Our company’s mission is to educate the world. We believe that education is the great equalizer and that many of the world’s problems could be made a lot better if more people had access to education, and that includes problems like unemployment, like hunger, even extremism, and if you educate people you open doors for them, to make life better for themselves, for their families, and for the communities. For me this project started about four years ago when a group of us who had been award-winning faculty were invited by John Bravman who was then the Vice Provost for undergraduate education at Stanford and he invited us to talk about how to open up more room in the curriculum for a meaningful engagement between faculty and students. And there were a bunch of us in the room and ideas were thrown around. Nothing particularly gelled. And then two months later I happened to be at a Google Faculty Summit, listening to a talk about YouTube. And all of a sudden it came to me that instead of lecturing in the classroom, the same lecture that I’d been giving for fifteen years, telling the same jokes at the same time, maybe we could take that, and preserve it, and in fact make it available to students in a much more engaging format that has more interaction than you get in a classroom. So I went to, back to John Bravman and he got very enthusiastic and he took me to see President John Hennessey of Stanford, who also was very excited and in fact supported this project with a generous seed grant in order to try and build up the technology as well as the pedagogy for making this happen. And so we piloted this in my class and developed some of the ideas that ended up making their way into Coursera, including the short video chunks, the integration of assessments into the video stream, the significant number of autograded assessments that allow the students to test their knowledge of the material. And, and so that was part of the project. And then in parallel to that, my colleague and co-founder Andrew Ng was actually working on a different trajectory, which is let’s teach the world, and ended up developing pieces of the design and technology and pedagogy independently in the context of this other project. And at some point we realized that the projects were remarkably well aligned because the same ideas, the same designs, the same contents could be used for both improving the quality of the instruction for our on-campus students and for offering a meaningful course experience for the world. And so that realization culminated in the fall of 2011 with the three large Stanford classes that Stanford opened to the world, the machine learning class, the database class, and the AI class. And each of those classes had an enrollment of 100,000 students or more, which was just a completely mind-blowing experience because no one expected that to have this level of uptake. And so in the fall, after we saw that this was happening, we realized that we needed to do something with this. We needed to build up on this success and do something even bigger and more impactful. And it seemed clear that in order to let this have as, the largest impact that it could possibly have in terms of teaching all these people around the world who would never have access to this kind of high-quality education, we needed to make this available not just to Stanford, but to a number of top institutions who could offer their great content to all of these people. And so that’s when we decided to spin this out of Stanford and make this, build up this platform that would provide this great experience for students as well as a good experience for faculty to effectively offer these large online classes that they could open to the world. But were you preparing for the fall of 2011 for like a year, or, or did you just? No. It was kind of of a bit of a last-minute decision to try out these classes in this format. And I don’t think anyone anticipated the extent to which this would take off and have this huge impact, and uptake in the world. So, really you kind of were laying down a lot of the early code in the fall. Yeah. So, what happened was in I think August is when the decision was made, and we realized that the platforms that we had been using inside Stanford were just not up to the task of being available, robustly, to hundreds of thousands of students. Or even tens of thousands, which is what we thought we would have at that point. And so we started to build up a platform from scratch using a group of graduate students and three undergraduates, just unbelievably talented individuals, who ended up also being the core group that would form the engineering team of Coursera down the line. One of the things that we tried to build into this project from the very beginning are opportunities for interaction of the students with the material, as well as interaction of the students with their peers. And there’s different ways in which that happens. In terms of interaction with the material, we do a lot of active exercises where the system basically checks the student’s work so that the student is told whether he or she are actually getting the material or not. And it’s important that those tests, those, those assessments, if you will, are deep and meaningful. And on the other hand, they also need to be graded at scale, because when you have a hundred thousand students you can’t have a TA or an instructor in the loop manually checking papers. And so we have all sorts of different things that we can check at scale. You know, multiple choice is the obvious one, but one can also check numerical answers. One can check, check math. One can autograde programming assignments, and by programming assignments that just don’t mean just code for computer sciences. An Excel spreadsheet is a programming assignment in effect too, and you can now grade a financial model or a marketing model as well. But none of those are the kinds of solutions that would allow us to support all of the classes that we would like, specifically when you want classes that require something that’s more critical thinking where a student would need to write down some argument for one thing versus another or discuss the arguments or the causal chain behind some historical event, or do a, a detailed analysis of a legal case or something. You cannot do that using autograding right now. Maybe if, maybe down the line, artificial intelligence will solve that problem for us, but I’m not counting on it in the near future. And so how do you do that? And that’s where, again, the social component of the platform, which is the other big piece of it, has come to our help because we ended up putting in place a peer-grading pipeline where students can robustly and reproducibly grade each other’s work. And it turns out that not only that is an effective way of grading at scale, it’s also a valuable learning experience for the students, and studies have not, not by us, but by educational researchers, have shown that peer rating teaches the students something, as well as provides a scalable solution to grading. One of the things that we try to build in is an opportunity for students to interact with each other in meaningful ways. And have one student help each other through the hard bits and have the students work together to achieve a better outcome for everyone. And so, for example, we had a question and answer forum where students really were the primary ones responsible for answering each other’s questions. And there was a real community built up around that where students felt incredibly motivated to help each other and answer each other’s questions to the point that in the fall quarter of 2011, the median response time for a question posted on the forum was 22 minutes, which is not a level of service that I, as an instructor, have ever offered my students. But because there was such a broad worldwide community of students all working together, there was, even if you were doing something at 3 o’clock in the morning, chances are that somewhere around the world, there would be somebody who was awake and thinking about the same problem. And so that social community was really an essential part, I think, of the student’s experience. And critical to the engagement and retention of students in the, in the course. I just imagine these people living in Zurich getting together in a coffee shop and as a study group. So what, what were some of your experiences, or others’ experiences on study groups? So it turned out that study groups were something that we hadn’t built into the platform originally, it’s something that we will do soon. But it grew organically. So people basically, without even being suggested to do that, ended up constructing study groups on the Q and A forums. So they said that, we have a study group in London, who wants to join us? We have an, a, a study group of, of Arab speakers or Hispanics or different types of groupings depending on, you know, geography or language or, or sometimes other things. We have, in one class, a global study group, which is specifically people who are looking to connect to people who are not part of their local culture and geography. And so this was really a fun thing for the students and some of them met physically, those that had geographical proximity, and others just communicated in the virtual space, but this organic growth was just such a powerful thing for students that we really quickly realized that we needed to build this into the platform. You probably are so busy that you don’t have any time to think too far in the future, but I’m going to just sort of see. Where, what’s your dream? Our dream is that anyone around the world will have an Internet connection, maybe via mobile device, which seems to be the way to go in most developing countries right now because of the way the infrastructure is developed, or not developed until now. And that people will be able to learn the things that they care about. And some of these will be things that are pragmatic and will help them get a better job and make more money so they can support their families. And some of them will be just ways to expand one’s understanding and one’s imagination by learning amazing things that you didn’t know about because I think it’s unfortunate that for most of us learning ends when we finish high school or when we finish college and that’s the last time we learn anything. And wouldn’t it be really cool if we had access to a life-long learning experience that, where you could come and say, I think this is a really cool topic and I’d like to learn more about that. And you would have access to a really amazing course taught by the top scholar in his or her field that could teach that.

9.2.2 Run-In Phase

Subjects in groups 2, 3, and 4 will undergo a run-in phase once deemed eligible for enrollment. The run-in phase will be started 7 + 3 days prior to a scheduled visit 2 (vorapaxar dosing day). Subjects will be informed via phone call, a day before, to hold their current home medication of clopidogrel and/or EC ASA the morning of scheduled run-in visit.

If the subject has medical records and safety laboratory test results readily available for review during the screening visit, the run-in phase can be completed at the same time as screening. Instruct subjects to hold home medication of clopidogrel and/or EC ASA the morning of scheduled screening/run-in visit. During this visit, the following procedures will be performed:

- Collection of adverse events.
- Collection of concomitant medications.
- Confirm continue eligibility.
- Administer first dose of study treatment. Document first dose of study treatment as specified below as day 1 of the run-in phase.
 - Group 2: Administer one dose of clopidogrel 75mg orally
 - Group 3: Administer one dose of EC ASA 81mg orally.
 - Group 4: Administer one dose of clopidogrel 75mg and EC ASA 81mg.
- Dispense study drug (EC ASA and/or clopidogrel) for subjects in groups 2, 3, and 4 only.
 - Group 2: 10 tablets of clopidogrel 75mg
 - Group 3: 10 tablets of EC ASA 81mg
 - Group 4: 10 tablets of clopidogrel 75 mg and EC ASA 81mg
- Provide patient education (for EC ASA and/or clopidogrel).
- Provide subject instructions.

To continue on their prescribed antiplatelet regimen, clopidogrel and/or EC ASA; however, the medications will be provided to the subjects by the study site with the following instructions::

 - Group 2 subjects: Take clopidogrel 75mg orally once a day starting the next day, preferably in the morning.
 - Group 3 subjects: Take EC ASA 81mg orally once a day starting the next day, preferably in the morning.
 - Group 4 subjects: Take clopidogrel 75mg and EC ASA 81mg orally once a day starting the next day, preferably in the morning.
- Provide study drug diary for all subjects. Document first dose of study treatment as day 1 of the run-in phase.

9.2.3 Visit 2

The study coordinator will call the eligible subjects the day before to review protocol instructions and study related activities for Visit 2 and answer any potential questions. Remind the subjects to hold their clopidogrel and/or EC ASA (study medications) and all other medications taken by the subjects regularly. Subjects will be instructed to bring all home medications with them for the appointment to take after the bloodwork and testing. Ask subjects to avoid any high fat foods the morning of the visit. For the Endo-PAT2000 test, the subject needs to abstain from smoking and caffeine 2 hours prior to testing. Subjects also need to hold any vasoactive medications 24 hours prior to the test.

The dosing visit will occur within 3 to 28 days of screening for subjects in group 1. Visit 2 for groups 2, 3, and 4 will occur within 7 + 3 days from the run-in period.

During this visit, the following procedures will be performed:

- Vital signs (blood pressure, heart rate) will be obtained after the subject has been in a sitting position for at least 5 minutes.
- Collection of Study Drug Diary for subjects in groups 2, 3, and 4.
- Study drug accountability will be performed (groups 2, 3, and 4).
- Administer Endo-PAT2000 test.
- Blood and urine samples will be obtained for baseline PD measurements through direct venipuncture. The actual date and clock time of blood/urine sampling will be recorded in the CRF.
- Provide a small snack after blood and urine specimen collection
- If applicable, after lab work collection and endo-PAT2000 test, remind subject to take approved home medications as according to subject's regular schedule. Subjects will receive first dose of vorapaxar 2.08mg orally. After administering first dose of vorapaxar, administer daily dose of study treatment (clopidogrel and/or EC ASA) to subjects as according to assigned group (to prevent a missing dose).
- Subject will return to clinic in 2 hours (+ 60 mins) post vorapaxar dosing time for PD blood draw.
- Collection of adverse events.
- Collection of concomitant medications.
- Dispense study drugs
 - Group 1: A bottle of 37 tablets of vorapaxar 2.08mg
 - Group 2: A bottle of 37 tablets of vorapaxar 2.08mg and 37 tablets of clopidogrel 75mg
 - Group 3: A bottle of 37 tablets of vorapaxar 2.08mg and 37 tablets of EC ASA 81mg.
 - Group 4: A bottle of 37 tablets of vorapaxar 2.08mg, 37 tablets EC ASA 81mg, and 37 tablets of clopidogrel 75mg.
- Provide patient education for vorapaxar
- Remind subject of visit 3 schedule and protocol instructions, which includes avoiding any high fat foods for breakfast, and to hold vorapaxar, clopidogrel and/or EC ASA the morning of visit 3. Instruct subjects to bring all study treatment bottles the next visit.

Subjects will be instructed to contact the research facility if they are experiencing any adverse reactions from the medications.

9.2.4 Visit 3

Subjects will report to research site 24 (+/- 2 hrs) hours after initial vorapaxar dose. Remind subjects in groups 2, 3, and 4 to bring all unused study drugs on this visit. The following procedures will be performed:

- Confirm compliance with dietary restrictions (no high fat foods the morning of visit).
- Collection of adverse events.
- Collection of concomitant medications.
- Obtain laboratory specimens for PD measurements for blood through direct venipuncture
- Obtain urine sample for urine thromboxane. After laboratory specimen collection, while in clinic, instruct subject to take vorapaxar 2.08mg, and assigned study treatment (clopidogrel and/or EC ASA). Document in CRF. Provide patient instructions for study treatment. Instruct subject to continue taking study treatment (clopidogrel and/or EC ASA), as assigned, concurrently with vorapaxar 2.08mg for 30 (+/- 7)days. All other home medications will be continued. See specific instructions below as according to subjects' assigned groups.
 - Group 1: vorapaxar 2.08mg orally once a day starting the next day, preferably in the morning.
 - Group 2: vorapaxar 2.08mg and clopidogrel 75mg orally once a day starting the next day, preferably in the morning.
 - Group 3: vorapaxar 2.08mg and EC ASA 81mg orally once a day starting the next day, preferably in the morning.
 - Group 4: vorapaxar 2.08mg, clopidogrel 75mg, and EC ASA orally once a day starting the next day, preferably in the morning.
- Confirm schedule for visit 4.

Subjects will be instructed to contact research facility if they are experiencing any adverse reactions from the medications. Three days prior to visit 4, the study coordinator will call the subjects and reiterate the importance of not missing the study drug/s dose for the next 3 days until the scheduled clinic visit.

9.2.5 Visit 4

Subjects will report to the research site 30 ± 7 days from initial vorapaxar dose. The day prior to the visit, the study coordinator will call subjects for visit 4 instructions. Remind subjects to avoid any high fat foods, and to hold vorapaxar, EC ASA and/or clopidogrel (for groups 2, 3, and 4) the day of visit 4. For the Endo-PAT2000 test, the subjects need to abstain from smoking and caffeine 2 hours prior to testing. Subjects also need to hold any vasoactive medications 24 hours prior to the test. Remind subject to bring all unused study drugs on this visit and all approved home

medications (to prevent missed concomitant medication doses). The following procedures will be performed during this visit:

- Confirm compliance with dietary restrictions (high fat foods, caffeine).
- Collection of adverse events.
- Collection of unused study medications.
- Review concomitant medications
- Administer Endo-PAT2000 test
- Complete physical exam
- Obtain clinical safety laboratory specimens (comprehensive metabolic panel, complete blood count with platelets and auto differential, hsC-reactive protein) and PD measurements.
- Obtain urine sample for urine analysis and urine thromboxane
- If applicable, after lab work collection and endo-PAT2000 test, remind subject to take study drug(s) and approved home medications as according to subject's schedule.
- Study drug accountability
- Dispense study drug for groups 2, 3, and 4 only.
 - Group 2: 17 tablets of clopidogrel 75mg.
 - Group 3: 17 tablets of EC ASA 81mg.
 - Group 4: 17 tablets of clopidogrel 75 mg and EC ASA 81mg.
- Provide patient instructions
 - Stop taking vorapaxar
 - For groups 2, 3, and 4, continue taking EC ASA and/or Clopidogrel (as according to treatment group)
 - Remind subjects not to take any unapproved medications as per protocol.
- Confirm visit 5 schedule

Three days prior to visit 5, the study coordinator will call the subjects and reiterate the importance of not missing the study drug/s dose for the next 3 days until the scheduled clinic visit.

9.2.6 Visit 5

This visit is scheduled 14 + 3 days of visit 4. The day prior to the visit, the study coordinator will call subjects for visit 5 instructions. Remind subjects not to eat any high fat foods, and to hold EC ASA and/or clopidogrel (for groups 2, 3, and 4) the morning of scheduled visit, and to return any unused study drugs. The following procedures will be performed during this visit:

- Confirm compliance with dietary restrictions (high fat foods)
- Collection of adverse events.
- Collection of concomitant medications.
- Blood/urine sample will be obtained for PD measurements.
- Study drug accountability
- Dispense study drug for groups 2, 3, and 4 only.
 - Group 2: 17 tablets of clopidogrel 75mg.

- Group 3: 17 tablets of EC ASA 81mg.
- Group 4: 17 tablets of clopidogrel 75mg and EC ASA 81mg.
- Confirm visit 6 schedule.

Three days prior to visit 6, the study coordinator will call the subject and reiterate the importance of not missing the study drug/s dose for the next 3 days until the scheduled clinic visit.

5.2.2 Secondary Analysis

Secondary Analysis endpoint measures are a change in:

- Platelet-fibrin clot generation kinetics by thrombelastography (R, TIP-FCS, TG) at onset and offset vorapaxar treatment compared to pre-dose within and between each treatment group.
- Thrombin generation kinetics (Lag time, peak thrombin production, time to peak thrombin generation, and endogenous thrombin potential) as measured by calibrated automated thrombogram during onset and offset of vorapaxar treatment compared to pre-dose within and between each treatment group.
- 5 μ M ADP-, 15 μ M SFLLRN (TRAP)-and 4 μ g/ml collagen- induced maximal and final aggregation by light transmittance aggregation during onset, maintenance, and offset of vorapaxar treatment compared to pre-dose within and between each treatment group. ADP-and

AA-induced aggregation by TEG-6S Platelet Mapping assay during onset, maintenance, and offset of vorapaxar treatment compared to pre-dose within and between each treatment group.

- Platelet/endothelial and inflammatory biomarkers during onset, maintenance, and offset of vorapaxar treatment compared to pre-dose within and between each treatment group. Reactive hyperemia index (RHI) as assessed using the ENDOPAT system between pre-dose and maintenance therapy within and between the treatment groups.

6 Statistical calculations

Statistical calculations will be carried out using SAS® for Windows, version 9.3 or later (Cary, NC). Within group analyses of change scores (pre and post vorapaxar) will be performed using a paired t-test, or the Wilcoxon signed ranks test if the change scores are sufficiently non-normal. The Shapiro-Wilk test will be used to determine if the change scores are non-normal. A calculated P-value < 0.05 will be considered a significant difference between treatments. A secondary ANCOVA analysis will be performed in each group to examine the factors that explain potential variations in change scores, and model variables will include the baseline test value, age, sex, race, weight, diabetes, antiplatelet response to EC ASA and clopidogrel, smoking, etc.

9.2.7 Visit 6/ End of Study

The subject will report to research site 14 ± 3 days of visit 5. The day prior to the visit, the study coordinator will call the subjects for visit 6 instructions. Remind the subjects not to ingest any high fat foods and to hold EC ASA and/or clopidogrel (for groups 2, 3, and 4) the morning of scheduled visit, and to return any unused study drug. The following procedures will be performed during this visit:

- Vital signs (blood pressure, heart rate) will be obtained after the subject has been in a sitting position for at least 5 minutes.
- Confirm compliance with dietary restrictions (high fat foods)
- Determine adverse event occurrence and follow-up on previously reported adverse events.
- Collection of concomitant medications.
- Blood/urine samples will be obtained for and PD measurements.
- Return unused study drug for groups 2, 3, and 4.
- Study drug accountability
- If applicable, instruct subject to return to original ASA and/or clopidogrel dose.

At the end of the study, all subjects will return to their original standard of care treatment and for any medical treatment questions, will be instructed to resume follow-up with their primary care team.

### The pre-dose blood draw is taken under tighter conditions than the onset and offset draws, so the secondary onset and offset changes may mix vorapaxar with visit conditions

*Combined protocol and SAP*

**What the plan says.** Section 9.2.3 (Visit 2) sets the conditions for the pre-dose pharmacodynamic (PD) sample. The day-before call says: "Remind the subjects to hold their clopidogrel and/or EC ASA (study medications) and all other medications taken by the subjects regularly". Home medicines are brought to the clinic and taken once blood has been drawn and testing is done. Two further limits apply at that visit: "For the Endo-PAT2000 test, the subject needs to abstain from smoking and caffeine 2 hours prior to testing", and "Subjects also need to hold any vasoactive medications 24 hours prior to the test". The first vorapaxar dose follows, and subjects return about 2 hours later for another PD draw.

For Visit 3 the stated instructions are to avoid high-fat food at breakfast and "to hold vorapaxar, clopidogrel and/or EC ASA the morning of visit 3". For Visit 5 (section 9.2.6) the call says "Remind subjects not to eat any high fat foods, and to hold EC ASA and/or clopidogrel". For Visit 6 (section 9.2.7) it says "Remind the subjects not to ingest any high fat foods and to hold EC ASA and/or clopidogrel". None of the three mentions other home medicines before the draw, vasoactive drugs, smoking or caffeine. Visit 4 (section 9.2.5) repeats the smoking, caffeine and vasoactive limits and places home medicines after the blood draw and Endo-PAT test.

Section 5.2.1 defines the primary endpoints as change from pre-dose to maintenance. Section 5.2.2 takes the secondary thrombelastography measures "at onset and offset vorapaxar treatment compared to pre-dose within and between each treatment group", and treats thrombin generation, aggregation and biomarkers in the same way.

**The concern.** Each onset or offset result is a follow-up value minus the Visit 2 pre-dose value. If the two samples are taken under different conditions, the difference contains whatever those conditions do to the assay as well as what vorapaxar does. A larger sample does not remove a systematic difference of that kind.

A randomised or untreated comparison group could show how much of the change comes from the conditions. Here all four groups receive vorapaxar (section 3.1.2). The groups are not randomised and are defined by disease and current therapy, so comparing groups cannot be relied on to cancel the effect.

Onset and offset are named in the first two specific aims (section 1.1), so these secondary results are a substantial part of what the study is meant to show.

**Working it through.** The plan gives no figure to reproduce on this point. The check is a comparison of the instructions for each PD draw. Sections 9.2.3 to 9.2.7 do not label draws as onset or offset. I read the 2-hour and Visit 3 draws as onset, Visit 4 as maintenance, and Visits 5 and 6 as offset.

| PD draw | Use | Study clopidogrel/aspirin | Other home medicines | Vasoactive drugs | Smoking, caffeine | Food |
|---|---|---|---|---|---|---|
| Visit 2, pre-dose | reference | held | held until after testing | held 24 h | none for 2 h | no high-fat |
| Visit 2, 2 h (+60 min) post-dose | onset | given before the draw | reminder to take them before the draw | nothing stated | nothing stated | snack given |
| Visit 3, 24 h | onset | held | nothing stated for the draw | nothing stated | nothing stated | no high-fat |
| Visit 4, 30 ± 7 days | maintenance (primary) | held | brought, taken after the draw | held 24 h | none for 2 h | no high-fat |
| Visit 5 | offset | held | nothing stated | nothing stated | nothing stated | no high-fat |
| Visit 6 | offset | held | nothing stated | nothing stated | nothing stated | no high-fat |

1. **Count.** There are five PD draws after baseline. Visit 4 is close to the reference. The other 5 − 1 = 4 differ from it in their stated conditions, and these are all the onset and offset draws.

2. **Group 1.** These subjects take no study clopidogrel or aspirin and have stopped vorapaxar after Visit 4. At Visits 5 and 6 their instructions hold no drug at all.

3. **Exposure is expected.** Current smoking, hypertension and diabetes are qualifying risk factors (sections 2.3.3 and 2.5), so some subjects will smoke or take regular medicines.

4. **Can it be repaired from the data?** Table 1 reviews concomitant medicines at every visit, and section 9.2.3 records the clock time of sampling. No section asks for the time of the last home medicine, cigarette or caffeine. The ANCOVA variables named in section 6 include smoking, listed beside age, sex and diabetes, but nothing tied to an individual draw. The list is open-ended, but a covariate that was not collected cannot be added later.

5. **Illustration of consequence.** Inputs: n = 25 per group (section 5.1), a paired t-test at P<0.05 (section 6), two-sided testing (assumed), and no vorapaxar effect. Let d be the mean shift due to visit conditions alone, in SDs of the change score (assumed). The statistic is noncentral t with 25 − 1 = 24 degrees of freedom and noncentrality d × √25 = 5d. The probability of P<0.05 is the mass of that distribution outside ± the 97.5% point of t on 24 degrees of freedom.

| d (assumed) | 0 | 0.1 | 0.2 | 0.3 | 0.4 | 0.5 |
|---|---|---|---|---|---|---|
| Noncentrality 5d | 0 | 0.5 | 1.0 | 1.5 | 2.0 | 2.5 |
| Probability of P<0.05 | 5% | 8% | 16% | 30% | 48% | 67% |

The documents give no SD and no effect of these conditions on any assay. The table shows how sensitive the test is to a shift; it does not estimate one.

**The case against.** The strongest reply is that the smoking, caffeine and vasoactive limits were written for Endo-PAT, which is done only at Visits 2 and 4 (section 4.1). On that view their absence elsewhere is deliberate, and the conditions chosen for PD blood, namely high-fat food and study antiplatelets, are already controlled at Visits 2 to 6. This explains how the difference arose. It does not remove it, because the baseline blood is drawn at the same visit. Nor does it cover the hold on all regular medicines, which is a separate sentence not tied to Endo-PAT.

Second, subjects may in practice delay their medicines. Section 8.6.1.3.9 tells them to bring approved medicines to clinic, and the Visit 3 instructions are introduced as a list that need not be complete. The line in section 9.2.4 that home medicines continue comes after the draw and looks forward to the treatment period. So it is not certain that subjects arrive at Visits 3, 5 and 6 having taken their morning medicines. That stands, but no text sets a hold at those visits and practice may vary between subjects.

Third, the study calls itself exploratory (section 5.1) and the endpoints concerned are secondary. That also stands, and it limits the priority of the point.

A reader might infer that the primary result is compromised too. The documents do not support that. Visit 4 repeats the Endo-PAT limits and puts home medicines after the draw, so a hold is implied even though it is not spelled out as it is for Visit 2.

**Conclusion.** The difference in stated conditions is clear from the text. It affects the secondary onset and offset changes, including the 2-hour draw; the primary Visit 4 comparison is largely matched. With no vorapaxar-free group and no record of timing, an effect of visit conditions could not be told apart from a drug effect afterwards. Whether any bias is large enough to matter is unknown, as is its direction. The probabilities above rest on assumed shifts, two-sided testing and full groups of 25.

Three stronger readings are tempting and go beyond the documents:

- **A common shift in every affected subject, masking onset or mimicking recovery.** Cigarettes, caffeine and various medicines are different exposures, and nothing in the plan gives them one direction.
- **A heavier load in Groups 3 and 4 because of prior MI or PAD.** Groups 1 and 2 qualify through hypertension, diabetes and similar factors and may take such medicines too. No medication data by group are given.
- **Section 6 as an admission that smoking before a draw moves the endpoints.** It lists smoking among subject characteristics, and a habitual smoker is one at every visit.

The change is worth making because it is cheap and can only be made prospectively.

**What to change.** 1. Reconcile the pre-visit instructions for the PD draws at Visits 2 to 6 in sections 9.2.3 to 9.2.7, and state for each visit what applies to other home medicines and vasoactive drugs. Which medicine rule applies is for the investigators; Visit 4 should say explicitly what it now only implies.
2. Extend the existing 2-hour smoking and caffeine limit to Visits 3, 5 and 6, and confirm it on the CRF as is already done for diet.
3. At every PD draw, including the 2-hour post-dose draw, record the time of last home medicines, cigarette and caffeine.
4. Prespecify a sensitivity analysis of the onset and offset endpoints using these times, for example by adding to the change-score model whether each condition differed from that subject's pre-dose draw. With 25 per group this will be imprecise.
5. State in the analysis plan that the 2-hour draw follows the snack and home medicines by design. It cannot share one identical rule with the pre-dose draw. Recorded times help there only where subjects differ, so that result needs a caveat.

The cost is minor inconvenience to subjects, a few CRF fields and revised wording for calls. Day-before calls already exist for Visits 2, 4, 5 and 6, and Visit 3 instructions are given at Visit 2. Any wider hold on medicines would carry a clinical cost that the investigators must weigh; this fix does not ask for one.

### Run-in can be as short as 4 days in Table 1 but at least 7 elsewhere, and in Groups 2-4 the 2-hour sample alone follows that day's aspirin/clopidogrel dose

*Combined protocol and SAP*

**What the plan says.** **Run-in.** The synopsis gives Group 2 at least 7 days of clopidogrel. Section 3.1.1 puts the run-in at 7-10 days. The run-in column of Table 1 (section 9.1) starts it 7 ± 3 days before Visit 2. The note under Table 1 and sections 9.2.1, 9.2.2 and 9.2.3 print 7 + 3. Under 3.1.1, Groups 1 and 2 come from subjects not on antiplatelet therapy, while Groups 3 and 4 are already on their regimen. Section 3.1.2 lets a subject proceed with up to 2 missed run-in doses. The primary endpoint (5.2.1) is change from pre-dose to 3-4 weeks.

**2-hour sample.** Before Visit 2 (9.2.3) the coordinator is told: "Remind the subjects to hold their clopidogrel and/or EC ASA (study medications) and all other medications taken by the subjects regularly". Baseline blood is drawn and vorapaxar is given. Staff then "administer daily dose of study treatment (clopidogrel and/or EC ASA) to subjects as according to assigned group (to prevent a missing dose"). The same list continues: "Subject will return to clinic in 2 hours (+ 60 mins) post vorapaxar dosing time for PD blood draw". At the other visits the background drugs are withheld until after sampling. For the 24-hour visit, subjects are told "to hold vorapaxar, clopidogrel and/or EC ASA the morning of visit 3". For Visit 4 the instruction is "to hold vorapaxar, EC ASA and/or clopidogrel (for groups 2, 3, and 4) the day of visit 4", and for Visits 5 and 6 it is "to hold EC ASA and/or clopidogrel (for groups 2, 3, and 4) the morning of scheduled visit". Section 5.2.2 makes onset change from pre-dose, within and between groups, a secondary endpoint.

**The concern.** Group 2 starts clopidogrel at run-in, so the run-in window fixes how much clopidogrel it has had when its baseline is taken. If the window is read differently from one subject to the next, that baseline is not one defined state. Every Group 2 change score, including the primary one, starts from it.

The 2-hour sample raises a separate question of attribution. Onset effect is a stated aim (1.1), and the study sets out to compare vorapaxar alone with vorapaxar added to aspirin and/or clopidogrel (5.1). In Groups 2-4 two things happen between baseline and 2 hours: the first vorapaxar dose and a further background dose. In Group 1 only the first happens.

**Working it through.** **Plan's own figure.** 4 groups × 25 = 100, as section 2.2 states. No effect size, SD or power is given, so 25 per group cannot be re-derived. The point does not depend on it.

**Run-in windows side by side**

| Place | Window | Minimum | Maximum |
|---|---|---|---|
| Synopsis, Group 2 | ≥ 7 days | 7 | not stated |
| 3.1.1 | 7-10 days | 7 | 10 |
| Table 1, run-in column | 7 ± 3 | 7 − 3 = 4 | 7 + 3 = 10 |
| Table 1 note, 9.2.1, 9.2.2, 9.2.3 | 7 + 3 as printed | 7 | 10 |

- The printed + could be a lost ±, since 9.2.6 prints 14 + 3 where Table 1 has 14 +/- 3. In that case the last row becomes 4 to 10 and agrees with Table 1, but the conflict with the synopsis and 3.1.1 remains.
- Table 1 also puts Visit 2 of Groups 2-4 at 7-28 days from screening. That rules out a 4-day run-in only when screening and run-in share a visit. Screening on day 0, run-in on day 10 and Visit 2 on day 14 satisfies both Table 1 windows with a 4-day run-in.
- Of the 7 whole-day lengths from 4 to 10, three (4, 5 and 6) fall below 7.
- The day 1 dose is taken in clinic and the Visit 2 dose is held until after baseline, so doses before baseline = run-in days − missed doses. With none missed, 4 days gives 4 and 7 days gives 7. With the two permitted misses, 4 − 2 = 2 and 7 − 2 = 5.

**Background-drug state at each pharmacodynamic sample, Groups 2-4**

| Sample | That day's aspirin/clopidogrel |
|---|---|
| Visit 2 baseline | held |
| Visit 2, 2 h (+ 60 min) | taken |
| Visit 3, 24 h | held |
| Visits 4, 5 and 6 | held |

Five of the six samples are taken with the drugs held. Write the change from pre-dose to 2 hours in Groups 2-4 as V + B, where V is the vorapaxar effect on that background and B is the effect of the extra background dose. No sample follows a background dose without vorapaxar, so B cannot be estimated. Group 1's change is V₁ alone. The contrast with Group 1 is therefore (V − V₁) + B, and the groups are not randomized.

مشارکت کنندگان در این صفحه
تا کنون فردی در بازسازی این صفحه مشارکت نداشته است.
🖊 شما نیز میتوانید برای مشارکت در ترجمهی این صفحه یا اصلاح متن انگلیسی، به این لینک مراجعه بفرمایید.